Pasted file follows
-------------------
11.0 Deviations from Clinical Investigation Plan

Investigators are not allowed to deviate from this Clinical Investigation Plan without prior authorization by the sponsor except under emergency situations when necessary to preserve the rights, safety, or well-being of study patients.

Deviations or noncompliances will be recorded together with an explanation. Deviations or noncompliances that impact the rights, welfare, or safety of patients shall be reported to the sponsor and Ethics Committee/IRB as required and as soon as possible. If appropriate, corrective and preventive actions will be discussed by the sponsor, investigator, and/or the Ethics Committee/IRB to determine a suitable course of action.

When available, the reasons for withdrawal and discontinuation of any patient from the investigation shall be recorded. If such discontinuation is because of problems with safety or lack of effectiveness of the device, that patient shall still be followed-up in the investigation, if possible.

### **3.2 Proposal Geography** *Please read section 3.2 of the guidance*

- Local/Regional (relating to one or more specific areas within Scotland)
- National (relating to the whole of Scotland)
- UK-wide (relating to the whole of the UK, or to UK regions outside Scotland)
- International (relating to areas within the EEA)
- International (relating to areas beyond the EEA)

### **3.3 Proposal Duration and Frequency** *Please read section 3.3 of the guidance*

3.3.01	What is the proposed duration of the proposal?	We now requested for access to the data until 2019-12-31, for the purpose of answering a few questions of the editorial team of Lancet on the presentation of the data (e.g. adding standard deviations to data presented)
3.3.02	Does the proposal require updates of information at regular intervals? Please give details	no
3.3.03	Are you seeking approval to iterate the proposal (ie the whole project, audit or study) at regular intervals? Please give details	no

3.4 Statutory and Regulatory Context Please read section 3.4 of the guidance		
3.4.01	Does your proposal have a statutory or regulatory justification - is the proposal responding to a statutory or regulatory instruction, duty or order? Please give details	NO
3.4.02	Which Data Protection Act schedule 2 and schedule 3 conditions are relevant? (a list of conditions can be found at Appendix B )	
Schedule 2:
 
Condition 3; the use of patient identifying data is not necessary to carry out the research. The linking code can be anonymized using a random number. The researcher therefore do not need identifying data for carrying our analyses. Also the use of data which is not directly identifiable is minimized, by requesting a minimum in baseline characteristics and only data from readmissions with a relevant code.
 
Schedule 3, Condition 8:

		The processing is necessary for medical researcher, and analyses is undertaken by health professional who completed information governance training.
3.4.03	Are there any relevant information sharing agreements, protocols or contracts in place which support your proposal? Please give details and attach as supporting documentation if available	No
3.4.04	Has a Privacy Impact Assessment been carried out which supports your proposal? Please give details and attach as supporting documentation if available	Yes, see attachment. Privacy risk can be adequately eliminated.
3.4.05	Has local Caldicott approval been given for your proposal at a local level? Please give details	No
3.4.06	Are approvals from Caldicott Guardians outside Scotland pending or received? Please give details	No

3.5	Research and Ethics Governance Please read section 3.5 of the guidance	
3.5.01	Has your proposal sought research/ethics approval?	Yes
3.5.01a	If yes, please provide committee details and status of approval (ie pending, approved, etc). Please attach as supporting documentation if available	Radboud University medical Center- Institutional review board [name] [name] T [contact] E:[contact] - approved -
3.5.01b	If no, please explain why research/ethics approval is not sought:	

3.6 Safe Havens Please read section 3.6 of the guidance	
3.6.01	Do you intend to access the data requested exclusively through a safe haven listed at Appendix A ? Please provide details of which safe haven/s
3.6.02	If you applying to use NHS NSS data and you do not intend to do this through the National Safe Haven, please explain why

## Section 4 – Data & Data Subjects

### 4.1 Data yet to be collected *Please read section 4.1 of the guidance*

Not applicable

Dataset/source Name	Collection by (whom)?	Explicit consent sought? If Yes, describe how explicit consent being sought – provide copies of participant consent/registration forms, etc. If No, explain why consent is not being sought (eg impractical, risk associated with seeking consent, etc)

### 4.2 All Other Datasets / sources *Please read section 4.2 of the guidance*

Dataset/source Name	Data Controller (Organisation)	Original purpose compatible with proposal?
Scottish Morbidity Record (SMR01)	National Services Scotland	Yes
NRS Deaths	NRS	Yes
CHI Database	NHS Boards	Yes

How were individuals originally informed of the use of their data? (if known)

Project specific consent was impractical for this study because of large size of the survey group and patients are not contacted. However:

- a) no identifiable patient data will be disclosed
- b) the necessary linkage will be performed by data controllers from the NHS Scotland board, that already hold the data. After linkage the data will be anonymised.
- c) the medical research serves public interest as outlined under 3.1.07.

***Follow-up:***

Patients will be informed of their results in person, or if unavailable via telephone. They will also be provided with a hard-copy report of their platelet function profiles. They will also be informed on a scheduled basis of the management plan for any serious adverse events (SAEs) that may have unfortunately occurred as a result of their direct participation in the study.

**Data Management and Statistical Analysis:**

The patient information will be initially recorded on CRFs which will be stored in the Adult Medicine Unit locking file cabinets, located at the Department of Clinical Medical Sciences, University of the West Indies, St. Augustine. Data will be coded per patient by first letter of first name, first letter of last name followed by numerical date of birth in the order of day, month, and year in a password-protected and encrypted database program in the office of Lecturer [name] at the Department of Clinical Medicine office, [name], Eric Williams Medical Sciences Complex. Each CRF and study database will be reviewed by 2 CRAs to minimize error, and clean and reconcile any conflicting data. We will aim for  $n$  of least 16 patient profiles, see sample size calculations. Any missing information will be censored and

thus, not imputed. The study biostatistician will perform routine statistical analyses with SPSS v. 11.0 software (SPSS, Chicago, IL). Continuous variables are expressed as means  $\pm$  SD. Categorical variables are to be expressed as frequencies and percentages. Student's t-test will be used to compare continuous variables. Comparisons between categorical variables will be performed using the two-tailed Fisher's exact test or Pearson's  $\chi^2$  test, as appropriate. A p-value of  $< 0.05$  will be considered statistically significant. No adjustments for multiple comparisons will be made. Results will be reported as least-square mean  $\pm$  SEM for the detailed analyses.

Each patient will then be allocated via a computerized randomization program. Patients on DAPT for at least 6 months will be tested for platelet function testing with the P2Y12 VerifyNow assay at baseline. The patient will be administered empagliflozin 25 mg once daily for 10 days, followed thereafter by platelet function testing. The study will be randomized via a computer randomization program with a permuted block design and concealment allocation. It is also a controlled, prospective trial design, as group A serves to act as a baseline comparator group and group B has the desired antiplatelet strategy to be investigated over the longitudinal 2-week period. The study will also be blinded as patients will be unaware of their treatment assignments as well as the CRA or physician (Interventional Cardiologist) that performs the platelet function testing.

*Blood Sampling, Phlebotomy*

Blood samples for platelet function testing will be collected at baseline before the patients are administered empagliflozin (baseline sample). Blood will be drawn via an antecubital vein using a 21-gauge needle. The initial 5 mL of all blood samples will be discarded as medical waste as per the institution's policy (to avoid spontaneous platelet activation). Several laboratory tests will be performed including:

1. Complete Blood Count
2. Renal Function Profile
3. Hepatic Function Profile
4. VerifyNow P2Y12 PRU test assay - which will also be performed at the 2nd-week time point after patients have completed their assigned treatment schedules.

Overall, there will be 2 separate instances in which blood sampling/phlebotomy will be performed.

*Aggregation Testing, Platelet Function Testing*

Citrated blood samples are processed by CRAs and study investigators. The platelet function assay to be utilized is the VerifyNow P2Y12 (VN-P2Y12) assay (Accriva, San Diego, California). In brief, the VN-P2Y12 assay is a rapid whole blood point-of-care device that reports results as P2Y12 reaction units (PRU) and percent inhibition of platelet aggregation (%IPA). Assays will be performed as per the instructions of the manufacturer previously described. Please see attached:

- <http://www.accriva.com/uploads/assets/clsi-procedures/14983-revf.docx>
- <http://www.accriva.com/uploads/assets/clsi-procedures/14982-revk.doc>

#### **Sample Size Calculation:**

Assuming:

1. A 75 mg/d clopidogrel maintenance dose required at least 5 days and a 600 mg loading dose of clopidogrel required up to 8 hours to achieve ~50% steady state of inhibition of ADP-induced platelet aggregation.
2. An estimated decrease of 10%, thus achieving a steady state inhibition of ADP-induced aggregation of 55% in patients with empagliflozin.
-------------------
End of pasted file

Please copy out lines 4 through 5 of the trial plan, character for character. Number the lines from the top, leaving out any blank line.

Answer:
When available, the reasons for withdrawal and discontinuation of any patient from the investigation shall be recorded. If such discontinuation is because of problems with safety or lack of effectiveness of the device, that patient shall still be followed-up in the investigation, if possible.

### **3.2 Proposal Geography** *Please read section 3.2 of the guidance*